Chinese students salute during a flag-raising ceremony at a junior high school in Shanghai. Photo from NPR
Chinese students salute during a flag-raising ceremony at a junior high school in Shanghai. Photo from NPR
Growing up on the east coast of America in a typical Chinese family, I feel that I’ve come to a general understanding of how two different cultures can clash. Oftentimes I find myself at odds with family members and Chinese family friends alike who regularly voice thoughts and opinions that I just can’t 100% agree with. A big issue, as I’m sure many Western children of Chinese households can attest to, is the importance of getting good grades, attending a “good” university, and eventually, having a financially successful career.

I constantly have this battle with my mother, who despite having lived in America for over 25 years, still maintains a strong Chinese mindset. Every now and then she’ll bring up the fact that neither I nor my sister managed to get into a top 5 university. Perhaps our neighbors down the street have a daughter who was just accepted to Princeton, or she hears of an old friend whose son recently graduated from Columbia; no matter the case, there will always be constant reminders to my mother that her children have, in her eyes, not met her standards. For the record, I went to a fairly reputable university and my sister is about to start school at an Ivy League in the fall. However, to my mother, success = Harvard, and even though compared to the rest of the world, my sister and I may be considered extraordinarily successful, my mother cannot help but feel that it’s not good enough. I’m not trying to antagonize my mother; she has wholeheartedly only ever wanted the best for my sister and me, but I think her attitude speaks a great deal to the difference of thought between the Chinese and (in my experiences) Americans.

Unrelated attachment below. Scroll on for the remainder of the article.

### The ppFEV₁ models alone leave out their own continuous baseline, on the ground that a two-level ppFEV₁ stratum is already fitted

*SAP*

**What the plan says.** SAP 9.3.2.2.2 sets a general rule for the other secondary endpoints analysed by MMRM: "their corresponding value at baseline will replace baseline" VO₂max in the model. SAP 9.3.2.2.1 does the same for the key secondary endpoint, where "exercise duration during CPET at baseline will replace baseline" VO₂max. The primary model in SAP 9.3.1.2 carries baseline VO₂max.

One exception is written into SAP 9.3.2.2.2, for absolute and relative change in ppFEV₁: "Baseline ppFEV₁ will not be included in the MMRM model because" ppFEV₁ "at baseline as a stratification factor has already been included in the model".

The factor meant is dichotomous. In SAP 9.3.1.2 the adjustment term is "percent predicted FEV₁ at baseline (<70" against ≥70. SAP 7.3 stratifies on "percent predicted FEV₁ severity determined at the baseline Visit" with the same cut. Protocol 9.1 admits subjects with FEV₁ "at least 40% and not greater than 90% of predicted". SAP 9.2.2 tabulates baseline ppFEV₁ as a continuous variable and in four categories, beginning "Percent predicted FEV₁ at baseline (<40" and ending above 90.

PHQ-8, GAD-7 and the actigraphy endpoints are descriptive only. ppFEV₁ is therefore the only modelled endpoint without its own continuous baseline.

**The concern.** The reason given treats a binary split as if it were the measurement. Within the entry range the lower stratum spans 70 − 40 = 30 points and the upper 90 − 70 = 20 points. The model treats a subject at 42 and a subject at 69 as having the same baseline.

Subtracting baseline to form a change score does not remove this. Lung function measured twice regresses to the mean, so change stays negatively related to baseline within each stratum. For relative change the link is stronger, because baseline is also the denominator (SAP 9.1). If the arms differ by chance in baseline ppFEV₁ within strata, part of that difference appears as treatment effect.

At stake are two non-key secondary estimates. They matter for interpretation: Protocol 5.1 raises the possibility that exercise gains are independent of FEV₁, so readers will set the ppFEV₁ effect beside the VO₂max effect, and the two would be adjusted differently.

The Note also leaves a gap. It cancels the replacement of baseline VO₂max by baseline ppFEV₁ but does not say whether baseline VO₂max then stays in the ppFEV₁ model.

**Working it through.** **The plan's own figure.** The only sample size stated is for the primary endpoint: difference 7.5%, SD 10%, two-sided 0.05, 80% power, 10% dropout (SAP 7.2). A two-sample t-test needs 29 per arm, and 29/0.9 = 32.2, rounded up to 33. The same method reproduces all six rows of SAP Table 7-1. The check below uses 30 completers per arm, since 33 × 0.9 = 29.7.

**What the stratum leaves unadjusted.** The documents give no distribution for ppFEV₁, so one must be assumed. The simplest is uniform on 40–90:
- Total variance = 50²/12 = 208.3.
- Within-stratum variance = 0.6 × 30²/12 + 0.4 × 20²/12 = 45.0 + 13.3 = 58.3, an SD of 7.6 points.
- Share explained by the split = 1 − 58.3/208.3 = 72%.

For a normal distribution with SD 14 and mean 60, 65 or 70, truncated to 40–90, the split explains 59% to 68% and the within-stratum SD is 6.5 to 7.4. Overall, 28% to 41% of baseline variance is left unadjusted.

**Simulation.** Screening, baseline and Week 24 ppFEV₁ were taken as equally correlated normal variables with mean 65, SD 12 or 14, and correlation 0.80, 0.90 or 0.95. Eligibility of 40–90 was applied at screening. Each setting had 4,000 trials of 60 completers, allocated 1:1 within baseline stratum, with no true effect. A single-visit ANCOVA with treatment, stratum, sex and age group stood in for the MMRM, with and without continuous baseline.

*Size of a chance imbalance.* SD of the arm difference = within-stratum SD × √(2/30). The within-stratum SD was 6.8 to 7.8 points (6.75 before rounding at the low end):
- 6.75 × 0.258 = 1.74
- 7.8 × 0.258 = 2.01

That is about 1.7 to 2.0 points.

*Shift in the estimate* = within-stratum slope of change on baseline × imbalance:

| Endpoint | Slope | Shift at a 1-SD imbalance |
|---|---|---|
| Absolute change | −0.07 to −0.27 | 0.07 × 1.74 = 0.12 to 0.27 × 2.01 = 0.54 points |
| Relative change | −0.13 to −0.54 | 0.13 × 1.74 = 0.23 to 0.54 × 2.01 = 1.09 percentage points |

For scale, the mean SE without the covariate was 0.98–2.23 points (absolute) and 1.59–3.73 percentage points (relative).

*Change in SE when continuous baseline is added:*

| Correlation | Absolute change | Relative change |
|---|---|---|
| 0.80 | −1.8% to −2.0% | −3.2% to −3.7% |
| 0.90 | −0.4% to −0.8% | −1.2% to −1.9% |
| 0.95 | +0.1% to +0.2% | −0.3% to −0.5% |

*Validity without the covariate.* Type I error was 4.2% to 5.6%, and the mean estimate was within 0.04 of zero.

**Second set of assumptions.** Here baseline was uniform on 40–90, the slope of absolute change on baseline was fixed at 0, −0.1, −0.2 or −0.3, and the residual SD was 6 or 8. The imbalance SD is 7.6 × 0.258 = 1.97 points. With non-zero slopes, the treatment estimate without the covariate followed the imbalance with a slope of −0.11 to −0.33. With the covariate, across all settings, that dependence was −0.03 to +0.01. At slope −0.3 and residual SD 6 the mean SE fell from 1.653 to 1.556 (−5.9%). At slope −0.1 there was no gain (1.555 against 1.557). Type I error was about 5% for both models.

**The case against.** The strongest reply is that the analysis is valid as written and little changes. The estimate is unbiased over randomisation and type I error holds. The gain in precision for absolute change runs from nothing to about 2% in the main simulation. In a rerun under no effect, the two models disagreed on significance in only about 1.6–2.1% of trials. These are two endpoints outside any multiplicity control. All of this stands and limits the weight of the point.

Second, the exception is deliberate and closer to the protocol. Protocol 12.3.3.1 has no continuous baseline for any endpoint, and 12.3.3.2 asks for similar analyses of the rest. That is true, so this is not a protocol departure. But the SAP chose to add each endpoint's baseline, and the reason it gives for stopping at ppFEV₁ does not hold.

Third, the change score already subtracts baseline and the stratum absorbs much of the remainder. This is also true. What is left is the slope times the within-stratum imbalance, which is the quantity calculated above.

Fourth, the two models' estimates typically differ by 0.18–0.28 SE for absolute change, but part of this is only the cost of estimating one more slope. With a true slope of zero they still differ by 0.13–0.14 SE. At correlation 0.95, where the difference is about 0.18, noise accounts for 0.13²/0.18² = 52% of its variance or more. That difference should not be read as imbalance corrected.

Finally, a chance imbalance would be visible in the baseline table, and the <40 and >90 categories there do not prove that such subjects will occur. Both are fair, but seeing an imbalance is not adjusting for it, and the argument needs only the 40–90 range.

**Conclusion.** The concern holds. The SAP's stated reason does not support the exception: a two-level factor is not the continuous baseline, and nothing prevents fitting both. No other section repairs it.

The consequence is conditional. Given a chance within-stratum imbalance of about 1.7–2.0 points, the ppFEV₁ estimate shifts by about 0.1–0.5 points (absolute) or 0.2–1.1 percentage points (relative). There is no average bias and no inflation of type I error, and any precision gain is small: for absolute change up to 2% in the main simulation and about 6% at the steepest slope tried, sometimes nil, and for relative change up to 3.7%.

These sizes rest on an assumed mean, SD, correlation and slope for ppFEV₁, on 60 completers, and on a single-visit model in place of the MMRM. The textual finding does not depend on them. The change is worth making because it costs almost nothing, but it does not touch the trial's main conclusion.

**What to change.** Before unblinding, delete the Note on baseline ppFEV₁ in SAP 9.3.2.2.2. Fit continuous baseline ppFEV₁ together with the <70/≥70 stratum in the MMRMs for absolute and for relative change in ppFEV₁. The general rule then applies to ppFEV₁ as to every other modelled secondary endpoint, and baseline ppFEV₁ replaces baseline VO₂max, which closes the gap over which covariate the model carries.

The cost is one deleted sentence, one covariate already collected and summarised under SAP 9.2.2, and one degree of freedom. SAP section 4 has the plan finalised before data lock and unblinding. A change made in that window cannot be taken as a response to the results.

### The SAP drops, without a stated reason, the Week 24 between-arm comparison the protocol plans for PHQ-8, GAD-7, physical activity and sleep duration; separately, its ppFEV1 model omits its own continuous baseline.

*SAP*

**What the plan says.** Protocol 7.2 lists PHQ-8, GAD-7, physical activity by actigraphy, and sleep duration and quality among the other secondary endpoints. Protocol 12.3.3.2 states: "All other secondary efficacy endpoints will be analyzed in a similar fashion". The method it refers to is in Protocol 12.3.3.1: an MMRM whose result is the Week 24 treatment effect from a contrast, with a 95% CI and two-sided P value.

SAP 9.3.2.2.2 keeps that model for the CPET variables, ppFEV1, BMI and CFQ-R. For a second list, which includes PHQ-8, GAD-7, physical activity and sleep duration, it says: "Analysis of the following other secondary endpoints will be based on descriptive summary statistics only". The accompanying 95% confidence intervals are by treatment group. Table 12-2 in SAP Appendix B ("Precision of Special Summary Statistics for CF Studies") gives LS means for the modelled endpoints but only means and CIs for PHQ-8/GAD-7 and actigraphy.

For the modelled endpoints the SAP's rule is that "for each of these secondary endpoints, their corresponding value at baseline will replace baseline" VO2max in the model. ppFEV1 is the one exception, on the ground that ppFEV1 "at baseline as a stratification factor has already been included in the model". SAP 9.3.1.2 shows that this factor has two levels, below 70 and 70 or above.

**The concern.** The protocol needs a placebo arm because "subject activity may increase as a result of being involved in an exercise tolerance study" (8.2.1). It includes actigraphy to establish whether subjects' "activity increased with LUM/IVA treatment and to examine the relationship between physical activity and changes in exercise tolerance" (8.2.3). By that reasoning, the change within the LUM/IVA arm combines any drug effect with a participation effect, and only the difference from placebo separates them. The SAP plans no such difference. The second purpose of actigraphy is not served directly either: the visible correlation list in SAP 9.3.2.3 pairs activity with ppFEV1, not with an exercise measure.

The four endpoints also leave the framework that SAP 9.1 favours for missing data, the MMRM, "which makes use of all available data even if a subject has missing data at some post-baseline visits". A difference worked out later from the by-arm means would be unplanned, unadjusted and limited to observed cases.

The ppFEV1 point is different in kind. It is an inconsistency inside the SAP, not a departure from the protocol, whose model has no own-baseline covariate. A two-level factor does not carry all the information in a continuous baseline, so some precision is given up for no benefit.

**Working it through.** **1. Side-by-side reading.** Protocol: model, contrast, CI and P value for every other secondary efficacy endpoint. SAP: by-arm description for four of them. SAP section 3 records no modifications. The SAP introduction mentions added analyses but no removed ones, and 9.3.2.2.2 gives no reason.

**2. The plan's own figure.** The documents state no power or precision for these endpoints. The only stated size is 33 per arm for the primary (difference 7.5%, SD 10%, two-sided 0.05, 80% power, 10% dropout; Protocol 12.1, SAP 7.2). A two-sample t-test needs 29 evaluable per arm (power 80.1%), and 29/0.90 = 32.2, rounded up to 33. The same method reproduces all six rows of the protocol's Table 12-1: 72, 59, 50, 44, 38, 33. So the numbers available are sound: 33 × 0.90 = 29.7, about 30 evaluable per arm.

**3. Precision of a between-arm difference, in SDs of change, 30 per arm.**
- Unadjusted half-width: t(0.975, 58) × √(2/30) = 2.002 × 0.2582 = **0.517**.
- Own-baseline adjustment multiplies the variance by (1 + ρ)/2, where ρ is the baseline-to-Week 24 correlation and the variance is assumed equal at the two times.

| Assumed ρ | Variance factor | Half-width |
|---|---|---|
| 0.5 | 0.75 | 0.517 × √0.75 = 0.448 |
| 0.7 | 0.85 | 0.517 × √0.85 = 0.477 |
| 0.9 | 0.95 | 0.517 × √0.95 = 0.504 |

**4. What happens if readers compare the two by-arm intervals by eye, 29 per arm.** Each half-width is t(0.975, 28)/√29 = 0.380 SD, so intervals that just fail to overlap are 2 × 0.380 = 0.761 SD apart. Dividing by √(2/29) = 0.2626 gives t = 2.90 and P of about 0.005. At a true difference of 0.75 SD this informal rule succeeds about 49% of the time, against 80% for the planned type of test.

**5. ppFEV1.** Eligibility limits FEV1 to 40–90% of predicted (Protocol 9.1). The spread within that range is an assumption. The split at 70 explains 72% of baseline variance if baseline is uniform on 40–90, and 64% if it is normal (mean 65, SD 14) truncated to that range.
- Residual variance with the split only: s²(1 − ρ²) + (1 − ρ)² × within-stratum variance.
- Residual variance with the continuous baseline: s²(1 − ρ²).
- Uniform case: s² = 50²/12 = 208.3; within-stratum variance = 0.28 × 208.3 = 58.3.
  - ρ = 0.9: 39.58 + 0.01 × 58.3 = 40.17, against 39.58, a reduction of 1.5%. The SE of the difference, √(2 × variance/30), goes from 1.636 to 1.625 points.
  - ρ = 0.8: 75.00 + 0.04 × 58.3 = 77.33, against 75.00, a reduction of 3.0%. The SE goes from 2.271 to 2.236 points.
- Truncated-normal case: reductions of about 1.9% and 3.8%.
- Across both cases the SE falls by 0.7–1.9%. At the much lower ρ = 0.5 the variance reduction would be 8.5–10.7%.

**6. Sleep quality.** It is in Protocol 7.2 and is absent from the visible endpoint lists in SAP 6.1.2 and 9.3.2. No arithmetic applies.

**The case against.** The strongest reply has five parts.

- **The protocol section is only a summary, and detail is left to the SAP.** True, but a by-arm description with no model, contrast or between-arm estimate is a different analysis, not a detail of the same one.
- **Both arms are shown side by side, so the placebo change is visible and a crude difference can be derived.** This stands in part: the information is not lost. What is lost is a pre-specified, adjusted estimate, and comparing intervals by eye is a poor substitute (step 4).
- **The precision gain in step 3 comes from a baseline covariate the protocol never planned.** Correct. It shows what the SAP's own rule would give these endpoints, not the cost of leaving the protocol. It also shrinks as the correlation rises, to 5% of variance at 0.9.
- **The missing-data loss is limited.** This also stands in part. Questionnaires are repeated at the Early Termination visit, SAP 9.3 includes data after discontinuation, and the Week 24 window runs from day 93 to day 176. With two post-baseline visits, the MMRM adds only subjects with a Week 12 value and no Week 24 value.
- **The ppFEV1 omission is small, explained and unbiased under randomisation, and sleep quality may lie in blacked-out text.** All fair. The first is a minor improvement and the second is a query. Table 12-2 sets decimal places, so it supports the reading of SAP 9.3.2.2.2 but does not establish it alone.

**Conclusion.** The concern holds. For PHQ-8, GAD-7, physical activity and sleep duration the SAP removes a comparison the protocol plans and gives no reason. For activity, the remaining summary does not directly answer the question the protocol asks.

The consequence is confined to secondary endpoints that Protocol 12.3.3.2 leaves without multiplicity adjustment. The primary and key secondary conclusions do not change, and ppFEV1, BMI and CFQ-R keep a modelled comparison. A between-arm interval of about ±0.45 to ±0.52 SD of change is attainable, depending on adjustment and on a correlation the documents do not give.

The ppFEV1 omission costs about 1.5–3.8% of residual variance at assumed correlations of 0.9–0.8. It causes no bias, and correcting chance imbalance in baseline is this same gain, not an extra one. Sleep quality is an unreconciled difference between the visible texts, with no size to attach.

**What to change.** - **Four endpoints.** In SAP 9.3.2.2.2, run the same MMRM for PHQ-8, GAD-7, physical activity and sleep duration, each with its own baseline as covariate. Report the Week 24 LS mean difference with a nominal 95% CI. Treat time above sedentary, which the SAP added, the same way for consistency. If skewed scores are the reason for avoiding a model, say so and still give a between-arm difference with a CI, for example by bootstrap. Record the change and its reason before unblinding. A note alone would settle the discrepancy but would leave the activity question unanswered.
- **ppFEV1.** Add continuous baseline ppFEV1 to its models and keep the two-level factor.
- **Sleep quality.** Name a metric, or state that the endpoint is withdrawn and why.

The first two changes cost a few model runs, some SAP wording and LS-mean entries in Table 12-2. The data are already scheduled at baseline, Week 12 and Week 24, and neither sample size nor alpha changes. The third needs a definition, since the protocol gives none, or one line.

In the past, America was a land of opportunity; a place where immigrants could start fresh and succeed in a way they never would have in their home country. Yet, as the years have passed, the perception of the American dream has changed. For many people, no longer is the goal in life to get rich. Rather, it’s to pursue your own passions and dreams. Most colleges in America emphasize a liberal arts education – one where students supplement their minds with a broad spectrum of subjects before settling down with a major that truly stimulates their interests. In China however, the idea of making choices that leads to a wealthy and comfortable lifestyle is still held steadfastly in the minds of many.